KINGSTON, Jamaica — The tiny Caribbean nation of Antigua & Barbuda intends to pursue retaliatory sanctions against U.S. commercial services and intellectual property as part of its David vs. Goliath trade battle with the United States, the islands' finance minister announced Sunday.
Antigua Finance Minister Harold Lovell told The Associated Press that the tiny country of less than 90,000 people has tried unsuccessfully for years to negotiate a "fair settlement" with the U.S. It accuses its neighbor to the north of hobbling its fragile economy by banning Americans from placing online bets with gambling operators, including licensed online casinos based in the twin-island nation.
"As a small country, it is not our intention to have a fight with the United States. But we believe also that as a sovereign nation we are entitled to all the rights and the protection of the WTO," Lovell said in a Sunday phone interview. "We believe the time has come (to pursue sanctions) having exhausted all other possibilities."
Save a last minute settlement, Antigua intends to formally announce its intentions to pursue punitive action at a Dec. 17 meeting of the Geneva-based World Trade Organization. It will then announce specifics of which U.S. industries it intends to target.
The U.S. Trade Representative's office did not immediately return a Sunday email seeking comment.
In 2007, the WTO awarded Antigua the right to target U.S. services, copyrights and trademarks in retaliation for its online betting ban. But in a setback for the Caribbean country, the global trade body capped the limit of annual trade sanctions at $21 million. Antigua had sought the right to impose $3.4 billion in retaliatory measures, while the U.S. offered about $500,000.
Still, Lovell believes the countermeasures can be an effective tool to pressure the U.S., even with the WTO's token amount of $21 million a year.
"We are resolved that absent a fair settlement that this is the route we will take," Lovell said from Antigua.
The former British colony had been promoting electronic commerce as a way to diversify its small economy and end its reliance on tourism, which was slammed by a series of hurricanes in the late 1990s. In 2000, there were numerous licensed online casinos that employed roughly 3,000 people, and the flourishing sector had an annual income of nearly $1 billion.
Now, Lovell said the shriveled sector's annual income is "miniscule" and there are just 400 employees. He described the impact of the U.S. ban as "devastating" for the islands' economy, which was also rocked by the 2009 collapse of the financial empire of convicted Texas tycoon R. Allen Stanford, who based his Stanford International Bank on Antigua and was once the country's largest private employer.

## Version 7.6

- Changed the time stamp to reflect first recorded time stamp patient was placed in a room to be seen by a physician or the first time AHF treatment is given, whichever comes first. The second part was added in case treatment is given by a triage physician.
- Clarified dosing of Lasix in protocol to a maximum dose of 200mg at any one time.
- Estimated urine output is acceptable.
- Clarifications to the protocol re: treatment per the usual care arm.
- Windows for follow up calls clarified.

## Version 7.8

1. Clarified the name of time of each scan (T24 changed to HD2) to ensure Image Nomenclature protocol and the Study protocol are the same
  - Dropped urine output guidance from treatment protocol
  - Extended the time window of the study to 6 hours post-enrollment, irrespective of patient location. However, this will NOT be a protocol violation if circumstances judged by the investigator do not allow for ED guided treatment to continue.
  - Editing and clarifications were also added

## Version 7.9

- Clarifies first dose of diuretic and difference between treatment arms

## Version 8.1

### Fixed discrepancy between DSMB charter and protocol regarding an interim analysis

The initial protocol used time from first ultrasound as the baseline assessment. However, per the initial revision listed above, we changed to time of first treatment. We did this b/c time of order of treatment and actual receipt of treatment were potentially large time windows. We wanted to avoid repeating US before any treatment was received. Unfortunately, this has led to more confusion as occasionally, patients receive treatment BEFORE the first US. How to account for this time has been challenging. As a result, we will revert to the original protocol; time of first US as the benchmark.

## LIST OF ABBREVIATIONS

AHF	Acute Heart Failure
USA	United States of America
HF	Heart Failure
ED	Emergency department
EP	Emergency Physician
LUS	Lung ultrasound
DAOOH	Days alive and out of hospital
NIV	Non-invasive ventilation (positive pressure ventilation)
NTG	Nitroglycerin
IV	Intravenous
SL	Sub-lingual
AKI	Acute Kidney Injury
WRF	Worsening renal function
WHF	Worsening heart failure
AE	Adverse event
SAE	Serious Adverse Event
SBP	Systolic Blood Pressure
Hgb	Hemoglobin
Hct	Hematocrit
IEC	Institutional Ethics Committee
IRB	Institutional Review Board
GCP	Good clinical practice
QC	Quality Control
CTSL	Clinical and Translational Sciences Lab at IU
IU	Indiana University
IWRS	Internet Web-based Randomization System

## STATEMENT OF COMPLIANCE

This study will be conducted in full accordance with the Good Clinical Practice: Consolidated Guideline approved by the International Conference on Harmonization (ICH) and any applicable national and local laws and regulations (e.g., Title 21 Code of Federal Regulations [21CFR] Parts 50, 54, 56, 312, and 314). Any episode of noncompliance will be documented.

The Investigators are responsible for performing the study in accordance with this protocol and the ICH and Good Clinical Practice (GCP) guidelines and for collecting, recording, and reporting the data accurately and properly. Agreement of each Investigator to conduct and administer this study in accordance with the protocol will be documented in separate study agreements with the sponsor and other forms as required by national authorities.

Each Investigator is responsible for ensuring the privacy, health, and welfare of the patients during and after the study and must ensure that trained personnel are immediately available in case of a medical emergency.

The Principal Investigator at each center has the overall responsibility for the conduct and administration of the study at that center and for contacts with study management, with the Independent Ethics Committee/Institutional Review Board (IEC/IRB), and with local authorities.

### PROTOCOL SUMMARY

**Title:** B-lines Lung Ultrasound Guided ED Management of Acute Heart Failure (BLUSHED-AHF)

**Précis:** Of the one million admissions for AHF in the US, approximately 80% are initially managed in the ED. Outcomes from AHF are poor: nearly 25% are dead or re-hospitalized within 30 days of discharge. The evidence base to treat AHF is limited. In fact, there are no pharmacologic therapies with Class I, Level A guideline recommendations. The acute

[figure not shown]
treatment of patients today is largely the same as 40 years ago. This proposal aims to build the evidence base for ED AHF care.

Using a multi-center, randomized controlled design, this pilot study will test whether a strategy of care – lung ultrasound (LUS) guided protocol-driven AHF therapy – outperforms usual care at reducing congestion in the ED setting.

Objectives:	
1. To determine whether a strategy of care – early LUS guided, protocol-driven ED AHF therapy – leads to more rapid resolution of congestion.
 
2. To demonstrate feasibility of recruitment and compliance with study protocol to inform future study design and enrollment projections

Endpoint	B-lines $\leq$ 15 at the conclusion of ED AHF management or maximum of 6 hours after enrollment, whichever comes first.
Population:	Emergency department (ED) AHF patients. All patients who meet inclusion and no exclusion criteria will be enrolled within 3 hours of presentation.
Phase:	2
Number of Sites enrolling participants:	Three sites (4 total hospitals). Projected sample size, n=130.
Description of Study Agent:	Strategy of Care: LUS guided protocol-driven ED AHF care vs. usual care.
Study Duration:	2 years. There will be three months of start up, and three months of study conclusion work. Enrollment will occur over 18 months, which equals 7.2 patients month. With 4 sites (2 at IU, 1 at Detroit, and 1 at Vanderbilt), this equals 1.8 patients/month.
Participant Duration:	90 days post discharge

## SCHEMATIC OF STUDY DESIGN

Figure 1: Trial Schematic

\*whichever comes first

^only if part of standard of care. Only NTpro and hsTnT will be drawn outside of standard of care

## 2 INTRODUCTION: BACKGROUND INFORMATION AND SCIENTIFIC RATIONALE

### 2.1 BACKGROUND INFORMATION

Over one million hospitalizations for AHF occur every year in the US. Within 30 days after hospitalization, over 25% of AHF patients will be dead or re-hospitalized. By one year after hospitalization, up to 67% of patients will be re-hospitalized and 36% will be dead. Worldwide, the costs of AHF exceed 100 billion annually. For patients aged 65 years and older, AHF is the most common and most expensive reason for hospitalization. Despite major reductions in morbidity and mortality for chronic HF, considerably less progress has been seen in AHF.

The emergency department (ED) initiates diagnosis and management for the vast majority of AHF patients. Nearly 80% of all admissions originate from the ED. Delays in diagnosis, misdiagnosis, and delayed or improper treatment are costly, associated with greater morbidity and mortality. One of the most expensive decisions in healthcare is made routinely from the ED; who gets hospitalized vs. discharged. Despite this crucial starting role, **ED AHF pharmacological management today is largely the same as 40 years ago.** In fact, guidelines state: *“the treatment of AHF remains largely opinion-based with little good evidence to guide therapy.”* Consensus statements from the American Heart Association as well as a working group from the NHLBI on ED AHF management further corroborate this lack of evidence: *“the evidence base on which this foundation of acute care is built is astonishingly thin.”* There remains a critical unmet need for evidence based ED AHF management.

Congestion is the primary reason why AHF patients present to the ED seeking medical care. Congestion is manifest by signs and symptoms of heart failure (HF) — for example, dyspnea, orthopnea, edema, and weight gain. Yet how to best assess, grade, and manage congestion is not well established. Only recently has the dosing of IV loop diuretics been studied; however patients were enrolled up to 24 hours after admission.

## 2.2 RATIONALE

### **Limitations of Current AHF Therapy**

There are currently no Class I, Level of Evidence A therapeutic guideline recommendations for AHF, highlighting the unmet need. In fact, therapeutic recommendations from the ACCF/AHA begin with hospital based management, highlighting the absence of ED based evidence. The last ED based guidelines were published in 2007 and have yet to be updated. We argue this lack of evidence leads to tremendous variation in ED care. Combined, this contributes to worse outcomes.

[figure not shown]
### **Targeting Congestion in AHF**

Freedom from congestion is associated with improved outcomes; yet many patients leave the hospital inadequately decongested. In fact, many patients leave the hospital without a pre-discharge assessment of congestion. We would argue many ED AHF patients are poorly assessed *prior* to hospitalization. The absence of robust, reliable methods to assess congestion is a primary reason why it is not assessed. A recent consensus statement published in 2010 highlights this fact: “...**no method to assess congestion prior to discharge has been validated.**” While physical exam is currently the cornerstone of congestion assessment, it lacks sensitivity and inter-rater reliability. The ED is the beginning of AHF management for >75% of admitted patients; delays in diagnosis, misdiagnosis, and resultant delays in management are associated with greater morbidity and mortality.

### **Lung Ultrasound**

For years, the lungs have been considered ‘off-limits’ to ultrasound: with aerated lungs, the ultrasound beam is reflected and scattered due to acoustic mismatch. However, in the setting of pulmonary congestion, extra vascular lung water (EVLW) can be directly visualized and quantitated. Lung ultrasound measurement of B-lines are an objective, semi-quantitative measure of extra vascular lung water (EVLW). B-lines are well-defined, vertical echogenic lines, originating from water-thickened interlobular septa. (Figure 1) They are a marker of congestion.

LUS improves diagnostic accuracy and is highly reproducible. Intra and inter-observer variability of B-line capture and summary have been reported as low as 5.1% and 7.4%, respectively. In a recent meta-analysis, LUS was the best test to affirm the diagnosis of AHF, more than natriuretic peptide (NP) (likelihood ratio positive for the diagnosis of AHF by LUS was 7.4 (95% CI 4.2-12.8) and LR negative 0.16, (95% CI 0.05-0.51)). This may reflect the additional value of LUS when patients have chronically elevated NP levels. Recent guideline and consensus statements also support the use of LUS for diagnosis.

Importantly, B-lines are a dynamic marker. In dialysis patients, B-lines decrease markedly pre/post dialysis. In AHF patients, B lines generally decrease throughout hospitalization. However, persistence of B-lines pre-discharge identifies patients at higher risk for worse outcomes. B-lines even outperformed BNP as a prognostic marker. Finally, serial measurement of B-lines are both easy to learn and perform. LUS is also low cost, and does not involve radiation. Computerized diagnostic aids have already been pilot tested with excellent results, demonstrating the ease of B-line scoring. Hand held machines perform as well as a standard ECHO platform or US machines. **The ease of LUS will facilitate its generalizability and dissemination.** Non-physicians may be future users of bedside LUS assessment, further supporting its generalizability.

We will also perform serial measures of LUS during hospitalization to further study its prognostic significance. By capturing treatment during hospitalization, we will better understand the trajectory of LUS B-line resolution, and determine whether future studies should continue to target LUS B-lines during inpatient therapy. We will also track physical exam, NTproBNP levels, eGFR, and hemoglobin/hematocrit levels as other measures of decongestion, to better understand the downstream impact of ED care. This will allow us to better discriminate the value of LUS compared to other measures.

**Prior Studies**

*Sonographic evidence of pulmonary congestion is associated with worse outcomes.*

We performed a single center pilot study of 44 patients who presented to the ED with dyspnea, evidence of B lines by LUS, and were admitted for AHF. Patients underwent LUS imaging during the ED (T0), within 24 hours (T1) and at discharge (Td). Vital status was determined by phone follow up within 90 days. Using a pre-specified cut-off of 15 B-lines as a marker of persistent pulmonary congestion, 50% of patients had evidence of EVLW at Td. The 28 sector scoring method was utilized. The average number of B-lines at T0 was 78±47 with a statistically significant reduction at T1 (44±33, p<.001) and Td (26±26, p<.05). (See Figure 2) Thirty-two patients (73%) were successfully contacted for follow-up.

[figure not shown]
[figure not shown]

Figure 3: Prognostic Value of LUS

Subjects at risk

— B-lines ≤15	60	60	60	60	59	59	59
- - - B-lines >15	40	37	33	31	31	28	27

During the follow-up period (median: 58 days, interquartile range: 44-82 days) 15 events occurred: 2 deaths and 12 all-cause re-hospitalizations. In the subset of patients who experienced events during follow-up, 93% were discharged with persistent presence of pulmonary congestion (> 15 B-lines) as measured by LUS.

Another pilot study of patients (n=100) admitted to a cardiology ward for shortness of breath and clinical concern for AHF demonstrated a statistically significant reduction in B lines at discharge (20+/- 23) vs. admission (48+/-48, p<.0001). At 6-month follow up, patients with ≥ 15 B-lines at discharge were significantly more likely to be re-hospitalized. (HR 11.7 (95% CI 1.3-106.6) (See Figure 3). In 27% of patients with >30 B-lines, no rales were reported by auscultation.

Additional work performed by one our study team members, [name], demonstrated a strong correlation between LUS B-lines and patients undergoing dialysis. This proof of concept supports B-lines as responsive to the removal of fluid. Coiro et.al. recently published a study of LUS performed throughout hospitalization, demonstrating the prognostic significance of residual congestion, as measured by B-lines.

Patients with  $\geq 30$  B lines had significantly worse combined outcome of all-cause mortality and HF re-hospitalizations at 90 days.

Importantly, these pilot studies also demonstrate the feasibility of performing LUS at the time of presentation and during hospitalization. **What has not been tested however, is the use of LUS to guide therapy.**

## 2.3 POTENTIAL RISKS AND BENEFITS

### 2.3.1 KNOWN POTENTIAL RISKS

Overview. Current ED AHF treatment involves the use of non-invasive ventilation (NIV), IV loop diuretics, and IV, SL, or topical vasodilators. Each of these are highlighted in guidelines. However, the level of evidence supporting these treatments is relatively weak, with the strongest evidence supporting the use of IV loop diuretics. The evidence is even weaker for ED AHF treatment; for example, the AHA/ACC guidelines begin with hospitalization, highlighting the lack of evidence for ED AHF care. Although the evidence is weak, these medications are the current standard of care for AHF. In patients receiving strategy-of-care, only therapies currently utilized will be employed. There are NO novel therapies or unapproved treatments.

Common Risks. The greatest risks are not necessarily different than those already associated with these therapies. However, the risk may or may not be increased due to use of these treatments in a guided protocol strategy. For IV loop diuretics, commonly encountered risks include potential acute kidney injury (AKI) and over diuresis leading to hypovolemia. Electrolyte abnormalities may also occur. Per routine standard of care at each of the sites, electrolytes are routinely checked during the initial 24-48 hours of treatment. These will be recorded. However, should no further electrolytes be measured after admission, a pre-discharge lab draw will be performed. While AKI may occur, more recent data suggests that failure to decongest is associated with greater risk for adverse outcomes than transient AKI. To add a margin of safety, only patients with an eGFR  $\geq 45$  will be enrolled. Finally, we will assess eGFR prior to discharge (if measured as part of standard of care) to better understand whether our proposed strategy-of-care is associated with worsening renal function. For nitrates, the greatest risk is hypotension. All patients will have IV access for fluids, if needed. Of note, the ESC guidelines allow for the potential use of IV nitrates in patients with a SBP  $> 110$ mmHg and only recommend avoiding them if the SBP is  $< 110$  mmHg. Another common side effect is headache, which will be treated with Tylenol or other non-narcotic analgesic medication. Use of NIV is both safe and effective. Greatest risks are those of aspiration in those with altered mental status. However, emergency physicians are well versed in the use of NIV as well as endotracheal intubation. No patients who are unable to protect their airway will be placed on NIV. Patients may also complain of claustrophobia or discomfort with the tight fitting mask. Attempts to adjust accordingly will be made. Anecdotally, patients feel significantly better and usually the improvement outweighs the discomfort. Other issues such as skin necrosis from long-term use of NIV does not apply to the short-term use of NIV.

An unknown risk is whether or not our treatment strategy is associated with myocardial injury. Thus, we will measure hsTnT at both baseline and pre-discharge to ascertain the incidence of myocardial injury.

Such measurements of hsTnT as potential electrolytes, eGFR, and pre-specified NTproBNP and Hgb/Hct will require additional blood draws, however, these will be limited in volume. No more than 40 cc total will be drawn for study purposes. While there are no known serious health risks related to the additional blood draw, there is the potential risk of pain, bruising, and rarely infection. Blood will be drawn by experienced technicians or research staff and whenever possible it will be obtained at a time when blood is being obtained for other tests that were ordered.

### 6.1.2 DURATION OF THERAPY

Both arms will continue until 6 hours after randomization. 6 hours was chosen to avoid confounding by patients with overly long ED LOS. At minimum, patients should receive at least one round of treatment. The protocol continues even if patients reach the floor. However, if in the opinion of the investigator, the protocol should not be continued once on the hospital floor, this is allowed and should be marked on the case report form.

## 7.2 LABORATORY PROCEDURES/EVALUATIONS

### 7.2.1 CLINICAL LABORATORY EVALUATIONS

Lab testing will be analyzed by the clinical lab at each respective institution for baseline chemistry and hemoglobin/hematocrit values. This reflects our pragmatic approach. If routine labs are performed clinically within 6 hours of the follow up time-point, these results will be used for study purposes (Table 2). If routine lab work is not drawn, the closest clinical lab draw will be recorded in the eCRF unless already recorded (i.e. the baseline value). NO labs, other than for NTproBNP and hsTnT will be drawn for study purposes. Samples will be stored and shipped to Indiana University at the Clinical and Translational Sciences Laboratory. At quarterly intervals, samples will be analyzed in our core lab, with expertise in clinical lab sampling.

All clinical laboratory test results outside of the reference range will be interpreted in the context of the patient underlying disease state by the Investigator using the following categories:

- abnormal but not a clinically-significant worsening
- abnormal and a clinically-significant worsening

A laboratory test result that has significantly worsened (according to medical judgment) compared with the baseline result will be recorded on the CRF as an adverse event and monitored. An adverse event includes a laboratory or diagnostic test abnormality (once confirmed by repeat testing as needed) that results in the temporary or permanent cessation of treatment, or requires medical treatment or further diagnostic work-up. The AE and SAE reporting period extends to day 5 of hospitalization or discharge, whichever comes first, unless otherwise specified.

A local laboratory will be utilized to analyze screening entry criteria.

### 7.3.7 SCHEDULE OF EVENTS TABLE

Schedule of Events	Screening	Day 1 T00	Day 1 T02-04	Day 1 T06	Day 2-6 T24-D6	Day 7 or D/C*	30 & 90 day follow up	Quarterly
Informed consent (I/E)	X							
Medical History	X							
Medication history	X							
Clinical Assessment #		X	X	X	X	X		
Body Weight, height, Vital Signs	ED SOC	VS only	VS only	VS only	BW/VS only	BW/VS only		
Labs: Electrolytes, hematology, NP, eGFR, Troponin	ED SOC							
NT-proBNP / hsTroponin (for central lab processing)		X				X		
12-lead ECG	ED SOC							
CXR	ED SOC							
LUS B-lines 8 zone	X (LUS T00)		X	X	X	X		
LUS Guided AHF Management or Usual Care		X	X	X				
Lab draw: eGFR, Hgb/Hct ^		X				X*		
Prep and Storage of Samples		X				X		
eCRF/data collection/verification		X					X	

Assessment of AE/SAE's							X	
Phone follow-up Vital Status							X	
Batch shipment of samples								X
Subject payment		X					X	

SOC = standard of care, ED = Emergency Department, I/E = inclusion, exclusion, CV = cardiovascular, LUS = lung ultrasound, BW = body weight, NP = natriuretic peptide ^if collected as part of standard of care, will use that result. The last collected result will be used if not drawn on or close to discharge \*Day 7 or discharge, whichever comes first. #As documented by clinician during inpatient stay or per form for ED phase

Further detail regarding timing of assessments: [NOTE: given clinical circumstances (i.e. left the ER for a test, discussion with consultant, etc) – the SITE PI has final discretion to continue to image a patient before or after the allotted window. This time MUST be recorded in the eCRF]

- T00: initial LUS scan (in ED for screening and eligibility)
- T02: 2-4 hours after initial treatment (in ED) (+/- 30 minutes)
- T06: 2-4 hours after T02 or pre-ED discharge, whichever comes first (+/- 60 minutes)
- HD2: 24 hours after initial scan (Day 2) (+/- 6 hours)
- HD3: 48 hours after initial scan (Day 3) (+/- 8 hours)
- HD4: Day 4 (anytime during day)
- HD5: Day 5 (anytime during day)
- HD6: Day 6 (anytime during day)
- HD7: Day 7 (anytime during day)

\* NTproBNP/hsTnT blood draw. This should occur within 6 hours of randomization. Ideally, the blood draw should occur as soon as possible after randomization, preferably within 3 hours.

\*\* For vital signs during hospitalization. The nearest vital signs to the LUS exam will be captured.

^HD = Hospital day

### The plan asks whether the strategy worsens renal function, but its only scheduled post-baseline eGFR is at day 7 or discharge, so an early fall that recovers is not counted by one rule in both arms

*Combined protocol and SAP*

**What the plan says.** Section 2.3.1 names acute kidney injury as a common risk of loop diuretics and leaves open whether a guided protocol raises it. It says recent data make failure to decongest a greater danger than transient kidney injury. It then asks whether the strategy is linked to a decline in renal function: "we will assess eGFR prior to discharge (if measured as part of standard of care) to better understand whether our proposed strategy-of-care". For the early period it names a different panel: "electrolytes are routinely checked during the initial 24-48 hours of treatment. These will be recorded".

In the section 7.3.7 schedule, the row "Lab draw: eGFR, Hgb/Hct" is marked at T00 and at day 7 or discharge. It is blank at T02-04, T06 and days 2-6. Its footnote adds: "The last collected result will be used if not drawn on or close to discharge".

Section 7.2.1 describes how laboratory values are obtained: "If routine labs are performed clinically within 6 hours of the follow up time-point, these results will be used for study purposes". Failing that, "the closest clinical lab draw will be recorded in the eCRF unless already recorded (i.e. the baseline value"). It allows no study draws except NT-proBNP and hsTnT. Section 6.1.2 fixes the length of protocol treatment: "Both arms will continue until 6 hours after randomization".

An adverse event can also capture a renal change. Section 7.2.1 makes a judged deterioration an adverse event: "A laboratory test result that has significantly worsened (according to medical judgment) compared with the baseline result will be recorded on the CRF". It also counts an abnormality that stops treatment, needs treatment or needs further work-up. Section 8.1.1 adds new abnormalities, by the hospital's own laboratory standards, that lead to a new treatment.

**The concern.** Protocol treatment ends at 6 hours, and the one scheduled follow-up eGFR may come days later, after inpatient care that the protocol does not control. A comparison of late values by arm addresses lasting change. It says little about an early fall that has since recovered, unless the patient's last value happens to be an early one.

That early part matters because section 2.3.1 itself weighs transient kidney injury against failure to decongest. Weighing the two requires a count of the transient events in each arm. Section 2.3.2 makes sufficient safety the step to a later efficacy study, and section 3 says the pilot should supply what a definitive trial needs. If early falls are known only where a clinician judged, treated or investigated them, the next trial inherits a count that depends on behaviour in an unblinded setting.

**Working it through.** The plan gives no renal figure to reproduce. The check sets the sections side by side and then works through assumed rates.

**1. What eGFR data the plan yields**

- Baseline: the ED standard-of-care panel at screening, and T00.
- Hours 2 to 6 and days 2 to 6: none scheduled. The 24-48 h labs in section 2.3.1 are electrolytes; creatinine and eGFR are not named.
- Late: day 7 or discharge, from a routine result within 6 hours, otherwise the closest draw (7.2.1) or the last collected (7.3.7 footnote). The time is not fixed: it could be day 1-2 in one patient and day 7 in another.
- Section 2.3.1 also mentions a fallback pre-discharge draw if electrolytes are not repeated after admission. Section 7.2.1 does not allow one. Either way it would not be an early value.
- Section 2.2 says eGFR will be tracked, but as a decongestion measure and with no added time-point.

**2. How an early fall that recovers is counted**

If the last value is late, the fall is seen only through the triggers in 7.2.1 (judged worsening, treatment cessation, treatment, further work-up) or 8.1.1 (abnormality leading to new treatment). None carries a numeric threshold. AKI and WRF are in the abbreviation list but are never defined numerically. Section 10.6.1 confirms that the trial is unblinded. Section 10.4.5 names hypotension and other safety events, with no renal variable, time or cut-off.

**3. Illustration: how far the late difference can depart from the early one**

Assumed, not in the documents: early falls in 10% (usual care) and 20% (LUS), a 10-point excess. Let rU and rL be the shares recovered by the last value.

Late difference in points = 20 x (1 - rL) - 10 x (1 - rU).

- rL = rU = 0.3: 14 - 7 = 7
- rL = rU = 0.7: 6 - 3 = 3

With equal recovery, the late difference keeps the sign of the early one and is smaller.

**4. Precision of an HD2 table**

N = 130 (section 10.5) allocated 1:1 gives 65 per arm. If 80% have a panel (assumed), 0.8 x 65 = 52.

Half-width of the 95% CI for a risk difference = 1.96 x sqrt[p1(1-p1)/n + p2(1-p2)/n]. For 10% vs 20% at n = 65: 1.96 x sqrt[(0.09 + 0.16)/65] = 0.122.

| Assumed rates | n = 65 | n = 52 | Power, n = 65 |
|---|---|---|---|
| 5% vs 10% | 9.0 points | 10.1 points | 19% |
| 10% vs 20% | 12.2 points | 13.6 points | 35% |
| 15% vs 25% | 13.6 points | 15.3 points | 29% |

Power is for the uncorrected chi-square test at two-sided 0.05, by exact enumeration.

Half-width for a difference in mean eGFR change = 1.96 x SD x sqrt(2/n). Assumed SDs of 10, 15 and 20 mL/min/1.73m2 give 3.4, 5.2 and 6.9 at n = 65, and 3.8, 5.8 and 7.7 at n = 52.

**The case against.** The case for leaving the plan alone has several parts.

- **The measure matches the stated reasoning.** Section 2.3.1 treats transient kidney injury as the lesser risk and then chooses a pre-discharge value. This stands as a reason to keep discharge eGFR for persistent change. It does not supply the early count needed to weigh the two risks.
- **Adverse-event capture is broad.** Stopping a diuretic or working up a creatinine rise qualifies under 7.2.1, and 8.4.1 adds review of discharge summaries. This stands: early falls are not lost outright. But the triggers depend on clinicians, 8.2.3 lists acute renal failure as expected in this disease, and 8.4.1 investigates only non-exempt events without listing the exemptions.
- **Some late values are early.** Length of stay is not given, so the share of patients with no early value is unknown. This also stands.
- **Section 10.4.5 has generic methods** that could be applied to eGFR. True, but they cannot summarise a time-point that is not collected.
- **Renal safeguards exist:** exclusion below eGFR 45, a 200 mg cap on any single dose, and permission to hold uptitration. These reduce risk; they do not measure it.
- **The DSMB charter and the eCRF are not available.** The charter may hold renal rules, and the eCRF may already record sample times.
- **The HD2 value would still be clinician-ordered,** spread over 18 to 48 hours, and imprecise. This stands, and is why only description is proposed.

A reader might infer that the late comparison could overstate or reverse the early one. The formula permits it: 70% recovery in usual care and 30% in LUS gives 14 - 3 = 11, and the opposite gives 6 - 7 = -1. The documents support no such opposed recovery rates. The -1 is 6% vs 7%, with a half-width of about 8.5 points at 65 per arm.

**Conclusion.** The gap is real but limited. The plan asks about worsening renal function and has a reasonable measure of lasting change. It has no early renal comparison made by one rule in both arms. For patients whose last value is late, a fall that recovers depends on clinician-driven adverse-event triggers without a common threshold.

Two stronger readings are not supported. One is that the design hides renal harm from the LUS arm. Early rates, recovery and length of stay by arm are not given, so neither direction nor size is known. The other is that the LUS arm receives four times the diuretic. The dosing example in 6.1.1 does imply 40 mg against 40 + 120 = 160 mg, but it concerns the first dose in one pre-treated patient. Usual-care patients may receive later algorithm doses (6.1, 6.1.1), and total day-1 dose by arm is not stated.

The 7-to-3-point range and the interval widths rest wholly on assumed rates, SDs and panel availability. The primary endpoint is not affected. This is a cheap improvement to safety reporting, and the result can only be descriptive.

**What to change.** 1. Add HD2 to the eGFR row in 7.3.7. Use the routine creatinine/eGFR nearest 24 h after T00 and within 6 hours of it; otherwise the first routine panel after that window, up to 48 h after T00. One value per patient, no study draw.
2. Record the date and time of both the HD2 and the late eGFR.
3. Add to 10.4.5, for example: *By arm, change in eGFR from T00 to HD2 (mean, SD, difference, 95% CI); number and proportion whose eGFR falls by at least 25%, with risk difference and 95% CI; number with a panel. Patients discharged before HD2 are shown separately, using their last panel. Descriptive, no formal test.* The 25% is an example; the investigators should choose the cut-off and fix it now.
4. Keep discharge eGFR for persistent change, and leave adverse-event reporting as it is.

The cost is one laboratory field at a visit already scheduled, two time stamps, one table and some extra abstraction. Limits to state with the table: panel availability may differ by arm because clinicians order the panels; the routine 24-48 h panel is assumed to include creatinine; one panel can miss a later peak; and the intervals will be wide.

"We have basically been driven over our fiscal cliff .... We feel that we really have had our backs pushed right up against the wall," said Lovell, referring to the impact of the U.S. online betting ban.
Antigua in 2003 initiated WTO dispute proceedings against U.S. federal and state laws barring foreign participation in U.S. Internet gambling markets. The WTO, in rulings in 2004 and 2005, found that the U.S. had violated its 1994 General Agreement on Trade in Services, or GATS, which the WTO says allows Internet gambling.
The WTO has upheld rulings striking down the U.S. ban. The trade body said Washington was violating trade law by targeting online gambling without equal application of the rules to American operators offering remote betting on horse and dog racing.
But in 2006, Washington stopped U.S. banks and credit card companies from processing payments to online gambling businesses outside the country. The decision closed off the most lucrative region in a growing market worth about $15.5 billion at the time. About half of the world's online gamblers are based in the U.S.
Washington also responded to its legal defeat by announcing it would take the unprecedented step of revising the conditions under which it signed the GATS. That allowed a number of countries to seek compensation under a separate process. But the U.S. has failed to do so with Antigua.
As a result, Antigua gained the right to penalize U.S. services and intellectual property until Washington either permits Americans to gamble over foreign-based sites or eliminates exceptions for off-track betting on horses, including over the Internet.
Lovell said the U.S. Trade Representative's office recently rejected efforts to have the trade dispute referred to the WTO for arbitration, prompting the islands to pursue countermeasures.
He said Antigua has also been following with interest U.S. complaints on pirating and fake goods in China and its threats to take the Asian giant to the WTO's dispute resolution board.
"We believe that the same rules that apply to big countries should be the same rules that apply to small countries. It is very difficult for us to sit back and hear the United States speak about unfair trade practices that are alleged against China, and at the same time ... we've played by the rules, we've done everything that we were required to do, we were successful — and yet we have not been able to arrive at a proper conclusion to this matter," Lovell said.